Next Colorado State Hurricane Forecast Likely to Continue Average Season, Although Factors Could Raise Storm Numbers

While hurricane forecaster William Gray and his colleagues at Colorado State University are satisfied with their April forecast update, any possible changes in the June 7 forecast may slightly increase the number of storms.

In a mid-May interview, Gray held out a slight chance that April’s numbers – 10 named storms, six hurricanes and two major hurricanes – might go up.

"There’s perhaps a little greater chance of raising than lowering those forecast numbers, but there’s also a good chance we’ll just keep it the same," he said.

The causes of uncertainty are "mixed climate signals," according to Gray, professor of atmospheric science at Colorado State.

Rainfall is moving into the Sahel region of West Africa in typical seasonal patterns at this point, he said. In the Atlantic, sea-surface temperatures are warm and a high-pressure formation called the Azores Ridge is relatively weak. Both are positive indicators of hurricane formation.

On a larger scale, stratospheric winds near the equator called the Quasi-Biennial Oscillation, or QBO, are blowing from an easterly direction, inhibiting hurricane formation. But the big question remains just how warm the eastern equatorial Pacific water temperatures are going to become.

"This year, we’re very confident we’re not going to get an El Niño like the one that occurred in 1997," said Gray, referring to events that led to one of the Colorado State team’s worst forecasts. When an east Pacific warm equatorial water mass (El Niño) is set up, tropical Atlantic hurricane activity almost always is reduced.

But the team’s not confident what degree of warming will occur, and Gray said the degree of eastern Pacific warming is probably the biggest single variable in the forecast.

Interestingly, Gray admitted that the initial forecast issued in early December 2000, which called for nine named storms, five hurricanes and two major (Saffir-Simpson 3-5) hurricanes, and the April update, which called for 10 named storms, six hurricanes and two major hurricanes, involved debate about the number of major storms. Some team members thought the season would bring three. Gray said they will carefully re-examine this question for the early June forecast.

The Colorado State prediction team has advanced a theory that an ocean current called the Atlantic Ocean thermohaline circulation system, which includes the Gulf Stream, carries salty, relatively warm water to the North Atlantic. A stronger thermohaline circulation doesn’t necessarily spawn more named storms overall but does produce more major, landfalling hurricanes along the East Coast and peninsular Florida.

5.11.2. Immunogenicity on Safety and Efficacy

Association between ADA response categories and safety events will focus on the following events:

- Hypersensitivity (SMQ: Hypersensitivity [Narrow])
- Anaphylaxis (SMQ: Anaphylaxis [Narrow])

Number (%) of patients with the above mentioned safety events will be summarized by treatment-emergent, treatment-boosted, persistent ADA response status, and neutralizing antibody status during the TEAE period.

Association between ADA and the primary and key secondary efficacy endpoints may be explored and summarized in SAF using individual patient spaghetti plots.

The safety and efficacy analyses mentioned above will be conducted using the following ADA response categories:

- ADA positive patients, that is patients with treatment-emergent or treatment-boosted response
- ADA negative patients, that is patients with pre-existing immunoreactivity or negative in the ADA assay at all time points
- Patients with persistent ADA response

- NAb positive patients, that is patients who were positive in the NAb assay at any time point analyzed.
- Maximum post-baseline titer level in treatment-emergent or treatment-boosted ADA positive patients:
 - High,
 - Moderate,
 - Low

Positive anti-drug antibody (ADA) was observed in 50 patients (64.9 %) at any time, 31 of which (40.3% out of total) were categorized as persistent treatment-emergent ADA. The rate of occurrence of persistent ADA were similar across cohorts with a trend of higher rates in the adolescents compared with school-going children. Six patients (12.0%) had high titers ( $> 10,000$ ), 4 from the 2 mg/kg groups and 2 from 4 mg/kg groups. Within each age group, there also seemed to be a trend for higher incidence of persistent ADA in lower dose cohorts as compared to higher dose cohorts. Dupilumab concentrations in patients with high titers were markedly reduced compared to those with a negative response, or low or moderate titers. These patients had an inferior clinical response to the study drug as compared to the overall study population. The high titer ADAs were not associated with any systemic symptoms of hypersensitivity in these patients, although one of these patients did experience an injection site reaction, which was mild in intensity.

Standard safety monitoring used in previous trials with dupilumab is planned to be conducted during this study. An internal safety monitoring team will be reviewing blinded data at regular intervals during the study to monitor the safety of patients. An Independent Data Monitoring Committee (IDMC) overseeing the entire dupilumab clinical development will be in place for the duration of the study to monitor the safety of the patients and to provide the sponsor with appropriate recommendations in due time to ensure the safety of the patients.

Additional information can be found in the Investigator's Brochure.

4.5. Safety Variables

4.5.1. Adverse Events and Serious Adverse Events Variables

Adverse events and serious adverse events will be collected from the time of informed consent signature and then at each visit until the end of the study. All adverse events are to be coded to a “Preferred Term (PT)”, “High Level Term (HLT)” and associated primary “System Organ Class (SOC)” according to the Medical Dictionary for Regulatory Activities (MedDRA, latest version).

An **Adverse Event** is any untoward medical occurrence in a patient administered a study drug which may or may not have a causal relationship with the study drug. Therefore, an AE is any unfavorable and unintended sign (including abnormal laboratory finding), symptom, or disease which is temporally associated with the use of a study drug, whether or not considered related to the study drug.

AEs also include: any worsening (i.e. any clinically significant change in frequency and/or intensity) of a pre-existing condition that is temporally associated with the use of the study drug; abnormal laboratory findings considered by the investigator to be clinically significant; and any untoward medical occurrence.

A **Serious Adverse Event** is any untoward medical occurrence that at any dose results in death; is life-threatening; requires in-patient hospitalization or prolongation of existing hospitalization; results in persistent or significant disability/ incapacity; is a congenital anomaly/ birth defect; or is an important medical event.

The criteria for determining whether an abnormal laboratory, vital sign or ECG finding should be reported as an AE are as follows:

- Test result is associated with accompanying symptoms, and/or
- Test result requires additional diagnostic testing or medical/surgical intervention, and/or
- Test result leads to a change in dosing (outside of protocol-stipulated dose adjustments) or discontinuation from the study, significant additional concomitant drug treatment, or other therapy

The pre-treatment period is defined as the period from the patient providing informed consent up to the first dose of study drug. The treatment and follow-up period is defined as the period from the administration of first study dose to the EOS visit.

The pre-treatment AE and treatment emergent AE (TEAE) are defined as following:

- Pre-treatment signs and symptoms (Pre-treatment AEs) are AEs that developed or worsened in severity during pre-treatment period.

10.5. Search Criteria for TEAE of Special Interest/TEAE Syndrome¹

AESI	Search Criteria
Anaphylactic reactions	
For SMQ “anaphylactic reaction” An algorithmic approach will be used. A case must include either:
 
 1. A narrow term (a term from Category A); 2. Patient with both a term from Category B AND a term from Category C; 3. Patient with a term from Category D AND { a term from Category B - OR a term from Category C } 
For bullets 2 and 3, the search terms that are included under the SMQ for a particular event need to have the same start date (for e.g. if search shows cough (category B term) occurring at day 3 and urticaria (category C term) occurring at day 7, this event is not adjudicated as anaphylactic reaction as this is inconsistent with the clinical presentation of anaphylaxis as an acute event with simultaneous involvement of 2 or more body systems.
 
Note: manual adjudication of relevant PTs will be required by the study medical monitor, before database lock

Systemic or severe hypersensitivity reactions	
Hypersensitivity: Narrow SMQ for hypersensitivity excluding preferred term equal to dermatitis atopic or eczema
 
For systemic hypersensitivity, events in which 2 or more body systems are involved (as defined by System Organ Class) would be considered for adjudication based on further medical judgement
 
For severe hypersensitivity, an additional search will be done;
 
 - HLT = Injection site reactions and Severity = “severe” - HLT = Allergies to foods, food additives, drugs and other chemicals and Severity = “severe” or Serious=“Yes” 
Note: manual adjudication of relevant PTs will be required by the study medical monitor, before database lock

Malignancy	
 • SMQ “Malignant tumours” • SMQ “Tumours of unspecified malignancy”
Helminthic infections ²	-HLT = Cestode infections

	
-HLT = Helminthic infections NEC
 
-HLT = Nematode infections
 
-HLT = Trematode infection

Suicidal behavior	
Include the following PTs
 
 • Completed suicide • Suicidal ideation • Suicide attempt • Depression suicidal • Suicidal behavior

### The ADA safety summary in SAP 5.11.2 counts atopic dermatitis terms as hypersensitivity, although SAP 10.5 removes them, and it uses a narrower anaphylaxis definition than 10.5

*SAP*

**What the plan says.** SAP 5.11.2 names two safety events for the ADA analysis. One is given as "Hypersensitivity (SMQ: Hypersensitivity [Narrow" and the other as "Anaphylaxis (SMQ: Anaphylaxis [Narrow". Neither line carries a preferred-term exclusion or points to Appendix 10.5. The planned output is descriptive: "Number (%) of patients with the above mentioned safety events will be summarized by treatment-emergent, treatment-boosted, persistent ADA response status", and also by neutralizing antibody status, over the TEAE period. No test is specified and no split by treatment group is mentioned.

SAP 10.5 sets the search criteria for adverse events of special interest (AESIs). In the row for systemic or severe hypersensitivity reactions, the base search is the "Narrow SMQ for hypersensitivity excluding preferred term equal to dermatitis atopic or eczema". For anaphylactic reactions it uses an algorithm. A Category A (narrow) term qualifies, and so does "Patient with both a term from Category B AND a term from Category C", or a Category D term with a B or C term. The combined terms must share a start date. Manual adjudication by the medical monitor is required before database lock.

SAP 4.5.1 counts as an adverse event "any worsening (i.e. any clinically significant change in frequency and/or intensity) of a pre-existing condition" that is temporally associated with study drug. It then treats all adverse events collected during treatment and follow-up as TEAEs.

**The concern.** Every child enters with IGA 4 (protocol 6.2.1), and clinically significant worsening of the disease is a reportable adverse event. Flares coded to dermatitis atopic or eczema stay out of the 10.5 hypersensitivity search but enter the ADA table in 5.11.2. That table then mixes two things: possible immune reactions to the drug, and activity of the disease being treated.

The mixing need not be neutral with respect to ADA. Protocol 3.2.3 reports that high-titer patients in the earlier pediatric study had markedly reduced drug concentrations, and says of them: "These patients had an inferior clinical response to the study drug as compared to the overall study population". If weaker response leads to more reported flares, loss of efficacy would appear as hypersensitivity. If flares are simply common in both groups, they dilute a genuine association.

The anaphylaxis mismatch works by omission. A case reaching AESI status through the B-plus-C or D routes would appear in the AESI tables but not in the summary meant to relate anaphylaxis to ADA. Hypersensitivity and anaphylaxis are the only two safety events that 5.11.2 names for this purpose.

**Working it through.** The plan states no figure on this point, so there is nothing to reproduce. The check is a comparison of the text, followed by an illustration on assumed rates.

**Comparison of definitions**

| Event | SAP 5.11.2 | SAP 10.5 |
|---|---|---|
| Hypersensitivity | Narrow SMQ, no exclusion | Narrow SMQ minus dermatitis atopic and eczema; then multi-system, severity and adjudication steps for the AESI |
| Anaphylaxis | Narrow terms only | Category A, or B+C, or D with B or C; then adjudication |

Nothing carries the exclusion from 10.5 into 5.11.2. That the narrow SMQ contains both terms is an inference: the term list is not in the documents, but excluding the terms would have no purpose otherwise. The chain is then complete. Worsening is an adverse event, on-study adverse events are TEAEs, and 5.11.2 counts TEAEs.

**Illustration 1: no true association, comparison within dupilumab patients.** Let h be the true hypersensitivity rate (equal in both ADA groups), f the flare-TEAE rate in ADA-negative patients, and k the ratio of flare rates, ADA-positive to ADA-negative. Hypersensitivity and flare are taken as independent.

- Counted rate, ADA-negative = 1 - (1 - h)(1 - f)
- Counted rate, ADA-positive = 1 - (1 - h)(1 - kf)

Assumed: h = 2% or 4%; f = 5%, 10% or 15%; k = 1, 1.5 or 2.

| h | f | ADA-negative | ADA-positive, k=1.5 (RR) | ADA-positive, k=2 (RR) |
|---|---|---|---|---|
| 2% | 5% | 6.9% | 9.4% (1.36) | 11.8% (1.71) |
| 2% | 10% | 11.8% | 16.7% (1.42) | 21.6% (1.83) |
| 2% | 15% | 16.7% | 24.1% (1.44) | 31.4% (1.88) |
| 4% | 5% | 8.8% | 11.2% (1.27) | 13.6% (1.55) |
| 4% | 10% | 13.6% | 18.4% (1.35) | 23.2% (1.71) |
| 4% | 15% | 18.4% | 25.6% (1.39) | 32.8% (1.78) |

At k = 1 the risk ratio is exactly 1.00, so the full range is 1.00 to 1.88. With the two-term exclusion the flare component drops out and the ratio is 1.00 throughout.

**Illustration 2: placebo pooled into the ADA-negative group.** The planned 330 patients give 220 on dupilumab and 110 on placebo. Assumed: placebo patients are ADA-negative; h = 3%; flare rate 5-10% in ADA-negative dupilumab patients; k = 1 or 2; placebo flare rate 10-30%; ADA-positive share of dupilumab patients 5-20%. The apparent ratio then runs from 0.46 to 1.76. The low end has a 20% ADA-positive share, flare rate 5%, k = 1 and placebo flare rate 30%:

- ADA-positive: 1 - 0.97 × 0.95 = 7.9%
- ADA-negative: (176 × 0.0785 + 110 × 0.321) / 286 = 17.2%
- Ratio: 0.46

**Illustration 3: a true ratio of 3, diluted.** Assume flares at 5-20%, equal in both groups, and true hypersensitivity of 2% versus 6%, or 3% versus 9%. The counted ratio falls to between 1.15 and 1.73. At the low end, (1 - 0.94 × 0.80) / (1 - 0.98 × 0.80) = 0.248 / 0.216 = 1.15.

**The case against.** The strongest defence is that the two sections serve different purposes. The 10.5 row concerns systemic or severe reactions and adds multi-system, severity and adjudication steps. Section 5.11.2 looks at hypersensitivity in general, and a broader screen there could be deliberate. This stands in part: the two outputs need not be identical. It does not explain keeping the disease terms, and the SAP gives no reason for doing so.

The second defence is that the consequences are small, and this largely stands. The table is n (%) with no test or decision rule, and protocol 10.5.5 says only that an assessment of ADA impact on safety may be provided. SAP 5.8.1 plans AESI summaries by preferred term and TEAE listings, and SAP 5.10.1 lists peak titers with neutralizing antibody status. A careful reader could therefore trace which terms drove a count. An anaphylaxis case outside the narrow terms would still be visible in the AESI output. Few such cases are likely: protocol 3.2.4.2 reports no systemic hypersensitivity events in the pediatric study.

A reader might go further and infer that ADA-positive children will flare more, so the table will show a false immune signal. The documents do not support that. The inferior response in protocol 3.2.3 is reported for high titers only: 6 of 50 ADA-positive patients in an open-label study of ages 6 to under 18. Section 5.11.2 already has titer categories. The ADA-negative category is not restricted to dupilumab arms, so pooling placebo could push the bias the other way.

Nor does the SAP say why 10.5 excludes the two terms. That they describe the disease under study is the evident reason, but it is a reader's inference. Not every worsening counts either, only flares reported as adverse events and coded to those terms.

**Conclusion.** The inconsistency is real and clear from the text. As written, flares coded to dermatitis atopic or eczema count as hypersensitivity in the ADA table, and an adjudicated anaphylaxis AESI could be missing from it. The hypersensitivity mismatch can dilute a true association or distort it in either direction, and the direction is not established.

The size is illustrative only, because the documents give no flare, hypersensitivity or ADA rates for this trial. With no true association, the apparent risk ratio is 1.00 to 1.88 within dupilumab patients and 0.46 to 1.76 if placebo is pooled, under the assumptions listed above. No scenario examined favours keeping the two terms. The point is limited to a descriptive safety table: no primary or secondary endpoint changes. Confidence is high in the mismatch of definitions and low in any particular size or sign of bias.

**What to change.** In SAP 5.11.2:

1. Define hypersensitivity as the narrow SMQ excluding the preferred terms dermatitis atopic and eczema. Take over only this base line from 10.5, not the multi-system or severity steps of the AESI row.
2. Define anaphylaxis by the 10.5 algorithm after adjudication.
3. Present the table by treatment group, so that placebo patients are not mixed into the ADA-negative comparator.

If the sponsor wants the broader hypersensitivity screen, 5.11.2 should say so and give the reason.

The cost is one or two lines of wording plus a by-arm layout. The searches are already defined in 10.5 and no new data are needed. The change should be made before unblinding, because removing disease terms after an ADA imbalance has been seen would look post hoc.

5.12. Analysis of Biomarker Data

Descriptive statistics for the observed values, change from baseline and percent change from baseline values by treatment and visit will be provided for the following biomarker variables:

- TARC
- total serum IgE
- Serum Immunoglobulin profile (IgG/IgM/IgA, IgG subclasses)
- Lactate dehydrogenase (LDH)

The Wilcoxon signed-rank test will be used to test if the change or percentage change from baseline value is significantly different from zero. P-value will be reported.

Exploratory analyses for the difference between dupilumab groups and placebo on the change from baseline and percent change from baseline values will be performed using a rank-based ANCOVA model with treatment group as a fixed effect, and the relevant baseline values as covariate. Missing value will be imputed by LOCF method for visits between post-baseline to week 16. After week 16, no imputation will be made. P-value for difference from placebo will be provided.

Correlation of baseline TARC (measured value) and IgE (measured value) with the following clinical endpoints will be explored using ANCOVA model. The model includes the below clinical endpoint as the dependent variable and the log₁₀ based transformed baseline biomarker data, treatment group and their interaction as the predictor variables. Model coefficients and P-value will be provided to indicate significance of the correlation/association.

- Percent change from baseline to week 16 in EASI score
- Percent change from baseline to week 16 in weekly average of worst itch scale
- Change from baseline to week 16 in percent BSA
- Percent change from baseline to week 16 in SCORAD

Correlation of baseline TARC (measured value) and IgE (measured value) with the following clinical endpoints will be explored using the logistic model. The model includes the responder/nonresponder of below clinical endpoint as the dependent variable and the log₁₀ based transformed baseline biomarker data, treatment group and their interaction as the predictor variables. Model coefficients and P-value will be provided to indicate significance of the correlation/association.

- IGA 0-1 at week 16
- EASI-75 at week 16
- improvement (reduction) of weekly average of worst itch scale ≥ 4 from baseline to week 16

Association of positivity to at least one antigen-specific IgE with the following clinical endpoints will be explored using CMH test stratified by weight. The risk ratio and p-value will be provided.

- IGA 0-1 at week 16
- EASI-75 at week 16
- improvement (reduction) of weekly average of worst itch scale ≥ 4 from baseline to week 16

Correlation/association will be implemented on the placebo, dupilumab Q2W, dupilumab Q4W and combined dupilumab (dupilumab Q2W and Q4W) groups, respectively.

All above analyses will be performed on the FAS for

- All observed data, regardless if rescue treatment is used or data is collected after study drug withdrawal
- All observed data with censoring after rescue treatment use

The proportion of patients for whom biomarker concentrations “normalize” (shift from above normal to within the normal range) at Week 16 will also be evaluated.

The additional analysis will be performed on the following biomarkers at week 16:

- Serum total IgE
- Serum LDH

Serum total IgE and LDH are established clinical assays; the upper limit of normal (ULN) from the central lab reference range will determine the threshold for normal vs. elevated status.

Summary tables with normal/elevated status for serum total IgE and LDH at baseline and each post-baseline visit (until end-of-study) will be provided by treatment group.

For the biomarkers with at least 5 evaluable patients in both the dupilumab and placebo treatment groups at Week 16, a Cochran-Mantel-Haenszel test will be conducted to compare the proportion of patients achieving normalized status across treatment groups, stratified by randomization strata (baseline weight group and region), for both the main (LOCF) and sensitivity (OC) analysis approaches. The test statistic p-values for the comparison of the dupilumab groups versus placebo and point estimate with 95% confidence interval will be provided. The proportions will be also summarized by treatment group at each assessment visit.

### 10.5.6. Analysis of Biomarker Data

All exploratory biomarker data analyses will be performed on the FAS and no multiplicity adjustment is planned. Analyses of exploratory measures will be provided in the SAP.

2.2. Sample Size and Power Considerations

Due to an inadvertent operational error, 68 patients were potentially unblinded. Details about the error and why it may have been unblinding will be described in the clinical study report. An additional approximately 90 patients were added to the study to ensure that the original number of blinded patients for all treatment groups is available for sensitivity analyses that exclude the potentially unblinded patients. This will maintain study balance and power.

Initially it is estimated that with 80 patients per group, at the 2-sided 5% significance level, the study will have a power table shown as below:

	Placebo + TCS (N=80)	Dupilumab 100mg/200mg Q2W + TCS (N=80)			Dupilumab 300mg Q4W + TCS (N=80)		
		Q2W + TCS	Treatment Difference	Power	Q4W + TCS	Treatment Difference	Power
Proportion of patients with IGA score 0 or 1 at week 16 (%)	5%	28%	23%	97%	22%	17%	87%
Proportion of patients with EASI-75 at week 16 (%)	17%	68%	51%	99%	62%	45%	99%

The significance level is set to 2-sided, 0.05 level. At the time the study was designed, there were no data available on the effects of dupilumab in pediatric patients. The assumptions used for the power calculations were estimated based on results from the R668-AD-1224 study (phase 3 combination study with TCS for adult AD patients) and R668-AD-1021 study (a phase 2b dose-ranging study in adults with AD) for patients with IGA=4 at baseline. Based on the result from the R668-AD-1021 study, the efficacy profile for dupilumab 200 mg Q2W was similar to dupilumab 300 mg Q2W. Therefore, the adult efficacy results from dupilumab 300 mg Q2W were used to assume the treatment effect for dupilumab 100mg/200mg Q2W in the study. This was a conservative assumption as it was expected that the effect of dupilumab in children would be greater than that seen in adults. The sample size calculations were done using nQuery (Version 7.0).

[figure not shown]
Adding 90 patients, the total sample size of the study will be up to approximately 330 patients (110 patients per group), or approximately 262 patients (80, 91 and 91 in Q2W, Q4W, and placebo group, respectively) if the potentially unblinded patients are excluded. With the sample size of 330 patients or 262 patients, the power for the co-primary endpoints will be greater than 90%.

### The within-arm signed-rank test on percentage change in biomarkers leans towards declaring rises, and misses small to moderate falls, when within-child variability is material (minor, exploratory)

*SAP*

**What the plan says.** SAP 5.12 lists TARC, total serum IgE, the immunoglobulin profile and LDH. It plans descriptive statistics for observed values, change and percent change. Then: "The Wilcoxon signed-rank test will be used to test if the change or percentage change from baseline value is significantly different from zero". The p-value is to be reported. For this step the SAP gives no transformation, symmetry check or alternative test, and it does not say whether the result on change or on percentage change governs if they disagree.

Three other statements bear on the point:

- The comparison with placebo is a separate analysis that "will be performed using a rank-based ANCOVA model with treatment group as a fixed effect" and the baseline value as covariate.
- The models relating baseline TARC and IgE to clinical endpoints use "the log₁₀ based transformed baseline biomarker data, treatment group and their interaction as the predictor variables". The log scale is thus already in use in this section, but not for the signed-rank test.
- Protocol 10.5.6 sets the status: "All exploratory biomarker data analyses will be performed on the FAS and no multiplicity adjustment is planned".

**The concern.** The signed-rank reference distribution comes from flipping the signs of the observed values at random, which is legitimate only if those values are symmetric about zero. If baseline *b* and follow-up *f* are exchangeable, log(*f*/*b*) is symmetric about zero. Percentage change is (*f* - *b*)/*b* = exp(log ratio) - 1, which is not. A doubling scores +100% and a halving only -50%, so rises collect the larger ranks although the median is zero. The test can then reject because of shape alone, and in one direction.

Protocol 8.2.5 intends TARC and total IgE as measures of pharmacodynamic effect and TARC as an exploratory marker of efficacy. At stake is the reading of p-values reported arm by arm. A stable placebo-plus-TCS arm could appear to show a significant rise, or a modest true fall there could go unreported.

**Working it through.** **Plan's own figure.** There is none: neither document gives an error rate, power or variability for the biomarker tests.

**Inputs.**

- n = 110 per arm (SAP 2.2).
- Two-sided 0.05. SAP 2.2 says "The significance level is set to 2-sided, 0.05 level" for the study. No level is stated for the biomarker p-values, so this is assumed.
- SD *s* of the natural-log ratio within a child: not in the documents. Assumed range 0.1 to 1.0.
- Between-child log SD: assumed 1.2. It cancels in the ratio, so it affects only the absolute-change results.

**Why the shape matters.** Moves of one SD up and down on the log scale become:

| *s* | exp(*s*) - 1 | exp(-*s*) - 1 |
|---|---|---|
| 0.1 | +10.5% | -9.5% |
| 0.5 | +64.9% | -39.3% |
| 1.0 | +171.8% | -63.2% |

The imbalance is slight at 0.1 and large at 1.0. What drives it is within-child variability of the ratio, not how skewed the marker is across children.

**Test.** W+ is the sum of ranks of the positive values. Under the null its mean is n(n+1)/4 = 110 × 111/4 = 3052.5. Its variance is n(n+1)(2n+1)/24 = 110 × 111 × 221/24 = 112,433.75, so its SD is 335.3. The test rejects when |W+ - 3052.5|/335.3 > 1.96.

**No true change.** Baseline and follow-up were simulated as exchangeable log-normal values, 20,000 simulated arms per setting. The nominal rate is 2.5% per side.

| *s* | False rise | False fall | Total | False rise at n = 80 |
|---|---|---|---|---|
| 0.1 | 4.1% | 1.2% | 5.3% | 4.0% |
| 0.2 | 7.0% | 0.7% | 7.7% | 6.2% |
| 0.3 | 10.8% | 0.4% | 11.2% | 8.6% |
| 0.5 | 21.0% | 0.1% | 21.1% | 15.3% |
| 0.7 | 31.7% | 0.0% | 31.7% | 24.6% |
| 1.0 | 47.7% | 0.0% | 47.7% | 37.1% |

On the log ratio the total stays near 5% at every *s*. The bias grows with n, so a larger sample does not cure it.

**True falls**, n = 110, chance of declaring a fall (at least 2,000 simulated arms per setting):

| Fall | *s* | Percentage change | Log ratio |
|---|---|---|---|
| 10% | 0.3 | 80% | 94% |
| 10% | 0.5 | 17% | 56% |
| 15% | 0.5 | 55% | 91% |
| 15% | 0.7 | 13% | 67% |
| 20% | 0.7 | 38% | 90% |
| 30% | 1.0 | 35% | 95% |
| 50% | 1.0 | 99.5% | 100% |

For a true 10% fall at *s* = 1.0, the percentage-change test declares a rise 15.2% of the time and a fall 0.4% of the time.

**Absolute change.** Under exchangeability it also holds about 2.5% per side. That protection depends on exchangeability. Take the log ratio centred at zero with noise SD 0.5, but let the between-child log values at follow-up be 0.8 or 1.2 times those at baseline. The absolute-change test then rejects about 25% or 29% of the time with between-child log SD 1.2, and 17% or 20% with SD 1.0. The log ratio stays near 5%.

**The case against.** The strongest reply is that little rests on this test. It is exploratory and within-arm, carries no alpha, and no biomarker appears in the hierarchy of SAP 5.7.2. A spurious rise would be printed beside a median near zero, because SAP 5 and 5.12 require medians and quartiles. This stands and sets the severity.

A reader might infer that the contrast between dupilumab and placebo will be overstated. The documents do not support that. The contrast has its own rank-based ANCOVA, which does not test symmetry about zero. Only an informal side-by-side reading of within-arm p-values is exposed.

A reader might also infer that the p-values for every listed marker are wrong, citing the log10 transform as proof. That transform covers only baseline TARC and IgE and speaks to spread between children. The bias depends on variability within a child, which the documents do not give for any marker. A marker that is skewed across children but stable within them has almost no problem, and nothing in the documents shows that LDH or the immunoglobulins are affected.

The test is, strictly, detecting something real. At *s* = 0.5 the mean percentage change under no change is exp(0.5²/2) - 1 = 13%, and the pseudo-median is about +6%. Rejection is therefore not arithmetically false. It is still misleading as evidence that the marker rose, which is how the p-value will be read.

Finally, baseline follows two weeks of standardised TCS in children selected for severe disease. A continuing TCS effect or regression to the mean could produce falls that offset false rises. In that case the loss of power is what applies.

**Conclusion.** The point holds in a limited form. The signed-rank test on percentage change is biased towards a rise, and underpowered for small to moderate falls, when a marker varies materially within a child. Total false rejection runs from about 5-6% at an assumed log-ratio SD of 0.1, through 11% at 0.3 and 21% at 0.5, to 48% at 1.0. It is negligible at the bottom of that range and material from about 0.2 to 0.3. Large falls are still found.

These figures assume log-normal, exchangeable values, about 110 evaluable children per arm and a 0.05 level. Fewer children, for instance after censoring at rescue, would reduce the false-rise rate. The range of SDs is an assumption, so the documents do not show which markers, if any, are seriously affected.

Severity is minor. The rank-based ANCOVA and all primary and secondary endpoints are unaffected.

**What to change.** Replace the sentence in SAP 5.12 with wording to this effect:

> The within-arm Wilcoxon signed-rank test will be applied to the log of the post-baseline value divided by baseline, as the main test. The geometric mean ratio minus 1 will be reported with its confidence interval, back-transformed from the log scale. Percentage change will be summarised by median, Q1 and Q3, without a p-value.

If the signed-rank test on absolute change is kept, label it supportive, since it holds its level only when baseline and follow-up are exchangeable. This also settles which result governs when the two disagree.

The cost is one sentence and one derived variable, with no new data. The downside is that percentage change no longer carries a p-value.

A more active, stronger thermohaline system has been observed between 1995 and 2000, during which 23 major storms have occurred in the Atlantic Basin. Only three, or about one in seven, have made landfall. However, in the last century, 73 major storms have come ashore, approximately one in three. Gray points out that, in the last six years, the East Coast has been largely protected by upper-level troughs that produce southwesterly winds that "recurve" most major storms, forcing them into a clockwise curve that leads out into mid-ocean.

"In the next decade or two, we think we’re going to get landfalling hurricane activity more typical of the 1930s through the 1960s," he said. "We think we’re in an era of major, landfalling storms (on the East Coast of the United States.)"

Another area whose good fortune may be ending is peninsular Florida – essentially the state minus the western panhandle. Gray finds it "amazing" that in the past 35 years only one major hurricane (Andrew in 1992) made landfall. In the previous 35-year period (1931-1966), he points out, 11 major hurricanes made landfall.

Similarly, in the past 50 years, the Florida peninsula encountered only three major landfalling hurricanes. During the previous half-century (1900-1949), 15 came ashore in that state. "There were a variety of climate factors reducing peninsular Florida storms the last 35 years, but some of it was due to just plain luck," Gray said. Because he believes more storms will strike the state, he estimates that about 10 times as much hurricane-caused damage will occur in the next 35 years as what has taken place in the past 35 years.

Gray’s team will issue the next official forecast update on June 7.

"I think there’s a possibility we might raise (storm numbers in) our early June forecast somewhat, but we reserve the right to look at all the data that comes in and discuss it at length before making any decisions," he said.